Guest article provided by: bargainstorage.com
For a while it was thought that the baby boomer generation would not be relocating after retirement. The Great Recession had people thinking that baby boomers would simply remodel and stay put for their golden years. However, second only to millennials, who make up 35 percent of home buyers, baby boomers represent 31 percent. With the upturn in the economy, baby boomers have indeed been relocating and downsizing plays a large role in these transitions.
When baby boomers retire, their adult children are often tasked with finding ways to help them part with belongings accumulated over decades. These downsizing activities can be very challenging for both the parents who are retiring and for those who are helping them do so.
Some of these adult children are in the group termed “The Sandwich Generation.” These are the children of aging parents who also still have their own children to support. This generation of people is usually in their 30s or 40s when they are called upon to assist their parents with the transition to retirement. In many cases, the member of the sandwich generation is even caring for the aging adult at the same time that they are caring for their own children. This can be extremely challenging.
For this reason, we wanted to offer some tips for those looking to accomplish the task of helping their parents downsize:
Don’t Put it Off: Without a doubt, downsizing a parent’s home can be a monumental task. However, the discussion will be more difficult should a financial or health crisis occur. It is better to introduce the idea early and involve other siblings in respectful discussions with parents. The concerns and feelings of the parent or parents should be validated through the process, and this is most easily accomplished when there is not a time crunch. This is one of the many benefits of a storage space in this situation. It buys time, so that the process can be done at the speed that makes it comfortable for everyone involved.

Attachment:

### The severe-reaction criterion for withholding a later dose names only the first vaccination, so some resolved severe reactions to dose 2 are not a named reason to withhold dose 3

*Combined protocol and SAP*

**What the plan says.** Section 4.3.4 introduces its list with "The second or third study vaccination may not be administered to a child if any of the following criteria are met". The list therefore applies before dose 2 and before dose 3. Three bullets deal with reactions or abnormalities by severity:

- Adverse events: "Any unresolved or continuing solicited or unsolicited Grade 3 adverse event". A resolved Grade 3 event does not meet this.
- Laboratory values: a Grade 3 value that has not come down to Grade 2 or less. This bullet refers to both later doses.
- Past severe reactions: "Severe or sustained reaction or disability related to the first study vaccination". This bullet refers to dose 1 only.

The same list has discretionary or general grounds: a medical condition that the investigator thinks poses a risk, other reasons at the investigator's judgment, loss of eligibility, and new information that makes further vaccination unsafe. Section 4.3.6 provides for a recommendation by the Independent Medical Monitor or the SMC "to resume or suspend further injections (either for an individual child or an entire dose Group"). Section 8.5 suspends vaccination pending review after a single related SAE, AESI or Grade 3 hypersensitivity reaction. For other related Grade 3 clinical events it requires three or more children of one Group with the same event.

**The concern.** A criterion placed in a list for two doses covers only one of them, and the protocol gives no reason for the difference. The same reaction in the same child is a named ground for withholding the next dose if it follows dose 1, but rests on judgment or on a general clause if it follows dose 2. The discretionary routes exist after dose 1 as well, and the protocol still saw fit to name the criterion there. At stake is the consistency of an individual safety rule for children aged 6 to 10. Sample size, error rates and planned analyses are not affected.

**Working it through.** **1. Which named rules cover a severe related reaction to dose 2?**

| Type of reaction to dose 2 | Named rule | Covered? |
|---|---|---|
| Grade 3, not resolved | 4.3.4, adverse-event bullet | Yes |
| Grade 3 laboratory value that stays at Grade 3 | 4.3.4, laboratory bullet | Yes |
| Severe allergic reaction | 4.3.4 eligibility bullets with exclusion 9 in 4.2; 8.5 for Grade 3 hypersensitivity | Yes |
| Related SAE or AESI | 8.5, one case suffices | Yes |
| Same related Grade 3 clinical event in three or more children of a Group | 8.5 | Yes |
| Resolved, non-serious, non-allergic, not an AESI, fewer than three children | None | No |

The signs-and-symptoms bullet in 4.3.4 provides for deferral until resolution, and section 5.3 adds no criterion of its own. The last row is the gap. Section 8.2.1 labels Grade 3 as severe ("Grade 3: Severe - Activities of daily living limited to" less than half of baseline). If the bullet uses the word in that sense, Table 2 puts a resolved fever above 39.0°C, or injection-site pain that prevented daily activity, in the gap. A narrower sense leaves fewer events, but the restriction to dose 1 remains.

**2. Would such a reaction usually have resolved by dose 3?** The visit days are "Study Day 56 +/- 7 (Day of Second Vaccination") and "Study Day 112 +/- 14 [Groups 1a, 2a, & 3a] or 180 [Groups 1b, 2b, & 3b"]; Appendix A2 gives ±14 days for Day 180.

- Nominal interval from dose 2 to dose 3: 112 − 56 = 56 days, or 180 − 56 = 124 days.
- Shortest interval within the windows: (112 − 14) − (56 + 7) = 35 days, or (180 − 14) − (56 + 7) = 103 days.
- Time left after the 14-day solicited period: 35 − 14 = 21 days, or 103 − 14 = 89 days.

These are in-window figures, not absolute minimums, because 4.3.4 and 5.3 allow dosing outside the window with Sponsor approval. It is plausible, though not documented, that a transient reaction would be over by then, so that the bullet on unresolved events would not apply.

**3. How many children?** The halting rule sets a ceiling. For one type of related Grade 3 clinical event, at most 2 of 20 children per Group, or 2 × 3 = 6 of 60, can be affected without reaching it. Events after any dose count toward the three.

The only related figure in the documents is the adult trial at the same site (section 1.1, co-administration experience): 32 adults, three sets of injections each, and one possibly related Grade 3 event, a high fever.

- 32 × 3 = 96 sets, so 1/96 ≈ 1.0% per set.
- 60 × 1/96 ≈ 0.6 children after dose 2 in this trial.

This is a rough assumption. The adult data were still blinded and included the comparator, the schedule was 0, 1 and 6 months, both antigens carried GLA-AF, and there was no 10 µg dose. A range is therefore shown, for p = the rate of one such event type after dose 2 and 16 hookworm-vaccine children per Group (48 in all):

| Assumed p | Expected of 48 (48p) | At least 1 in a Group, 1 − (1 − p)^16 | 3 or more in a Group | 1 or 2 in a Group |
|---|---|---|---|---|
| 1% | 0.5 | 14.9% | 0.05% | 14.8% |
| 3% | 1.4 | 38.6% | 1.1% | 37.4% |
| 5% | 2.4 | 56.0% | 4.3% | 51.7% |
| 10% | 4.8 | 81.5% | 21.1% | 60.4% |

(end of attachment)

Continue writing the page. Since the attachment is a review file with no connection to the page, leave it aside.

Don’t Underestimate the Task: Baby boomers will often downsize from 3000-5000 square foot homes into spaces that are less than half of that. They are either following the trends of moving to condos, rentals, or retirement units, or they are opting to live with their adult children in multi-generational housing situations, such as in homes that include an additional full suite inside the house or that have a small apartment on the property. There are a lot of items that are simply not going to fit in the new space. Self-storage units can be a lifesaver in that they allow the monumental task to be broken down into manageable chunks of time.
Respect Wishes: Because belongings can be important to people for many different reasons, it’s vital that the downsizing process is one that is based on mutual respect. This can be difficult when the adult children are pressed for time because of legitimate situations in their own lives. And, of course, no one wants to create problems in their families. So, going into this task with patience and a determination to be respectful can help tremendously. So can storage organization and the rental of a storage space. These allow the aging parent the time to carefully decide which items will stay in the family and which will be sold or donated.
Donate Creatively: There are going to be a lot of things that do not need to be kept for any reason. Regardless, they can be hard to let go. A way to ease this is to offer creative solutions and strategies for donating these items to those who may value it as much as the parent does. Making sure that items are fitted to family members who want them and things like books are donated to local librarians can make the difference for a parent who is having trouble letting go. Here too, self-storage units can be of assistance as items to be donated can be sorted over time.
Choose Peace of Mind: Having a storage space on hand for the downsizing process can bring peace of mind. Belongings that need more sorting can be stored for when there is time to go through them. This takes the pressure off parents, but still allows the adult children to complete the task and move the parent into their new space in a timely manner.
As your parents get older, there are a lot of life changes including downsizing that come up. Thankfully, there are a number of resources available to you (and your parents) to help ease some of these responsibilities and help enrich their lives. Don’t be afraid to do a little research along the way to find answers to these life change questions.